bovans brown feathering layers

Published on May 29, 2019

Feathering offers more than meets the eye

Good feathering is important for a bird’s health and welfare, productivity, and feed conversion. A well feathered bird is better able to regulate its body temperature and the feathers serve as direct protection of the skin. By scoring for this trait and calculating the heritability, we are selecting birds that contribute to a more welfare-friendly, sustainable system.

For all our field-tested birds, we score the feather plumage condition at two different points. The first moment of scoring is at the end of peak production, at 40 weeks of age, when the most effort is required from the bird. The second scoring time is at 70 weeks of age. The goal of taking these feather scores is to see if variation exists between the different families tested, and to see if there are differences between the crosses, whether commercial or experimental crosses. As we test on average 350,000 birds per year, we use a relatively simple scoring method to make all the scoring feasible. We have adopted the AssureWel method, which is a worldwide recognized method to feather score the birds from 0 (minimal to no feather loss) to 2 (moderate to severe feather loss).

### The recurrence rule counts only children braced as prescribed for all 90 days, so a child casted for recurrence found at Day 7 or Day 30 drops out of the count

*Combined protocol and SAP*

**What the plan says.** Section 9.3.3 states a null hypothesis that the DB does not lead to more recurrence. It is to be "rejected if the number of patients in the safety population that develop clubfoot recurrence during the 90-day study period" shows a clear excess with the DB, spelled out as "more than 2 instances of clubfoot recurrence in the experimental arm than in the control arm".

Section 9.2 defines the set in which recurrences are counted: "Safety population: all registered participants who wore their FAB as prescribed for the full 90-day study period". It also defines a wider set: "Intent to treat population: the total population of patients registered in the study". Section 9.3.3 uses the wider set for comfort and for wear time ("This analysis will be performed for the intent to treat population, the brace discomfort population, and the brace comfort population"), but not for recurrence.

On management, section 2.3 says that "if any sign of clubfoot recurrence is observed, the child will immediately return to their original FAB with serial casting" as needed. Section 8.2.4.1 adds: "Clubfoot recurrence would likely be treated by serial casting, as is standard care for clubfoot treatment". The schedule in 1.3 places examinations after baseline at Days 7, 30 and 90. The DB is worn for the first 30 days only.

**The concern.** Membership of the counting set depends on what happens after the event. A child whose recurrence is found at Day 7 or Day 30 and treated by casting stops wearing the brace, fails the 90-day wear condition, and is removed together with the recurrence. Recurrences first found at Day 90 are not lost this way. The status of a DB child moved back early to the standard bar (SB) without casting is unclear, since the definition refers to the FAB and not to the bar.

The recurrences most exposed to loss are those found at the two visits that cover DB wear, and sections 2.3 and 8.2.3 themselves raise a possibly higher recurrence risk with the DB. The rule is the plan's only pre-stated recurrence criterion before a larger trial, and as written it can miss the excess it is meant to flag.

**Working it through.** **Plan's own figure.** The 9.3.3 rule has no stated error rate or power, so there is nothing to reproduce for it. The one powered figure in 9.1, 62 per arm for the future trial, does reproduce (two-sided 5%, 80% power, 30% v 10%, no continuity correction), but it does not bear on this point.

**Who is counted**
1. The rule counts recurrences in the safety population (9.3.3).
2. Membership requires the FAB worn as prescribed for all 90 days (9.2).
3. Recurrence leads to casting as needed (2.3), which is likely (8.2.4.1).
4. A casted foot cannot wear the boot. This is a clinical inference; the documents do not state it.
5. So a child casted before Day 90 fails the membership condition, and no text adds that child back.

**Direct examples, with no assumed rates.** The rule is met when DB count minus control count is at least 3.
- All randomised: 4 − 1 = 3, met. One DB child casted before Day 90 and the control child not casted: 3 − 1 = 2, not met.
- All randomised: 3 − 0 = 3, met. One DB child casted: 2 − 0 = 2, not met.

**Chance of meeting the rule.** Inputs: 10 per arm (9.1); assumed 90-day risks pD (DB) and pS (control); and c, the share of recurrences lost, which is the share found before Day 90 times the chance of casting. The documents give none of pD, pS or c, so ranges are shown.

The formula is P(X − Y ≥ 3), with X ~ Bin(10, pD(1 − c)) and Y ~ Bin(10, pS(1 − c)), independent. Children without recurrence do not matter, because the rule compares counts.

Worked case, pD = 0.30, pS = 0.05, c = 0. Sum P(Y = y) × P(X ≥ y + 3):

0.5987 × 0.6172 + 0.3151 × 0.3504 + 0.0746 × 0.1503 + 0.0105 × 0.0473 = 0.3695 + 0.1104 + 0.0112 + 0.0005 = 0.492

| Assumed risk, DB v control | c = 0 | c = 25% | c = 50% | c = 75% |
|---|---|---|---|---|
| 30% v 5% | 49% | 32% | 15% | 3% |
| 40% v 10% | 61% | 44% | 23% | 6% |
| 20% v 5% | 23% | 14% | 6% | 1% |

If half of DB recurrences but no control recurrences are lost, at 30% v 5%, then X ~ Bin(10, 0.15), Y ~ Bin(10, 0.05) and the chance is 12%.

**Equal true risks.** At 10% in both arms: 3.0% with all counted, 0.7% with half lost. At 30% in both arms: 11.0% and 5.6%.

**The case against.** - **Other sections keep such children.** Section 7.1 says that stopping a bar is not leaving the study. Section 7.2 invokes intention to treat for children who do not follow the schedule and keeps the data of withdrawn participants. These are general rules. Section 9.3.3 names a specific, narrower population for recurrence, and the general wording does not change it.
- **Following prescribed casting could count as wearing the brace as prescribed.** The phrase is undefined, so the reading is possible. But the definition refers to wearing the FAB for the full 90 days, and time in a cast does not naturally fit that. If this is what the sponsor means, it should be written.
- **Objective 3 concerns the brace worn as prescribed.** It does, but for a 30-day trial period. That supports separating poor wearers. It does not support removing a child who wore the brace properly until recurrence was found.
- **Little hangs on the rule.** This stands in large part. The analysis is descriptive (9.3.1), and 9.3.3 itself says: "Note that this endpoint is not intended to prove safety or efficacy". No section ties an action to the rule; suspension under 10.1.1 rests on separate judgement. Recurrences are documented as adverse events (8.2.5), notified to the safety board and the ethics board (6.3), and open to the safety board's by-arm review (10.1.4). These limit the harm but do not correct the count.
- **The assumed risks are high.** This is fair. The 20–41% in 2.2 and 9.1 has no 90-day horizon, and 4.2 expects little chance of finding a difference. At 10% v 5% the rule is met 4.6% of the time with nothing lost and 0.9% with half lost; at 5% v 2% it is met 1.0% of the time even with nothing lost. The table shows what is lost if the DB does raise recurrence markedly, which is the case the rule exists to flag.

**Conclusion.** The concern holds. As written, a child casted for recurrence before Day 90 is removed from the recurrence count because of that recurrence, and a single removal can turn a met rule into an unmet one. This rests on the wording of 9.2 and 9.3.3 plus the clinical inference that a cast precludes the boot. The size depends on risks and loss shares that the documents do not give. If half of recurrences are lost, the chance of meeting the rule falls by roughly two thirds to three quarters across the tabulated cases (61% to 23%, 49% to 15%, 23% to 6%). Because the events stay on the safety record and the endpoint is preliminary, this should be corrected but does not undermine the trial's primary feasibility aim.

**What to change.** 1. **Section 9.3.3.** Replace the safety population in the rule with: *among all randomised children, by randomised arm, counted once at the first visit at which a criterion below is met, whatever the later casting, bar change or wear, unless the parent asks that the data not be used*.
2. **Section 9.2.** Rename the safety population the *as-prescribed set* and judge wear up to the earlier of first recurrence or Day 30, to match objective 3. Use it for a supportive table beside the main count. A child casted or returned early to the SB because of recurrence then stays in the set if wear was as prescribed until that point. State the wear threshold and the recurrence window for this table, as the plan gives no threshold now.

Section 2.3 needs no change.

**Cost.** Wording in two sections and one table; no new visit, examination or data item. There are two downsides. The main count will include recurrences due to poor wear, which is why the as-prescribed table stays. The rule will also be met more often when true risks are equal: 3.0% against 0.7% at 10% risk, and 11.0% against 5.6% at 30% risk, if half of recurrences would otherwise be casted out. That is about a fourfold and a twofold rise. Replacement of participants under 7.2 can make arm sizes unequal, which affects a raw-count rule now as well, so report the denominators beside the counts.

The calculated heritability differs per genetic line and per area (neck or back) and is in the range of 0.08 – 0.2. This heritability is lower when compared to egg production and egg quality traits, but it is in line with the heritability of our other social traits. This means that the genetic improvement in feather cover quality cannot be as fast as egg production traits, but we are able to gradually improve on these traits via selection.

Table 1. Feather scores at 70 weeks of age for different genetic crosses

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Table 2. Feather scores for different sire families in the BC*B2 genetic cross

HG5chart2.png

Including different feather traits in our breeding programs means we are able to select robust, docile birds with better feather cover for a longer period. This translates to birds that are productive, efficient, and thrive in an welfare-friendly environment.

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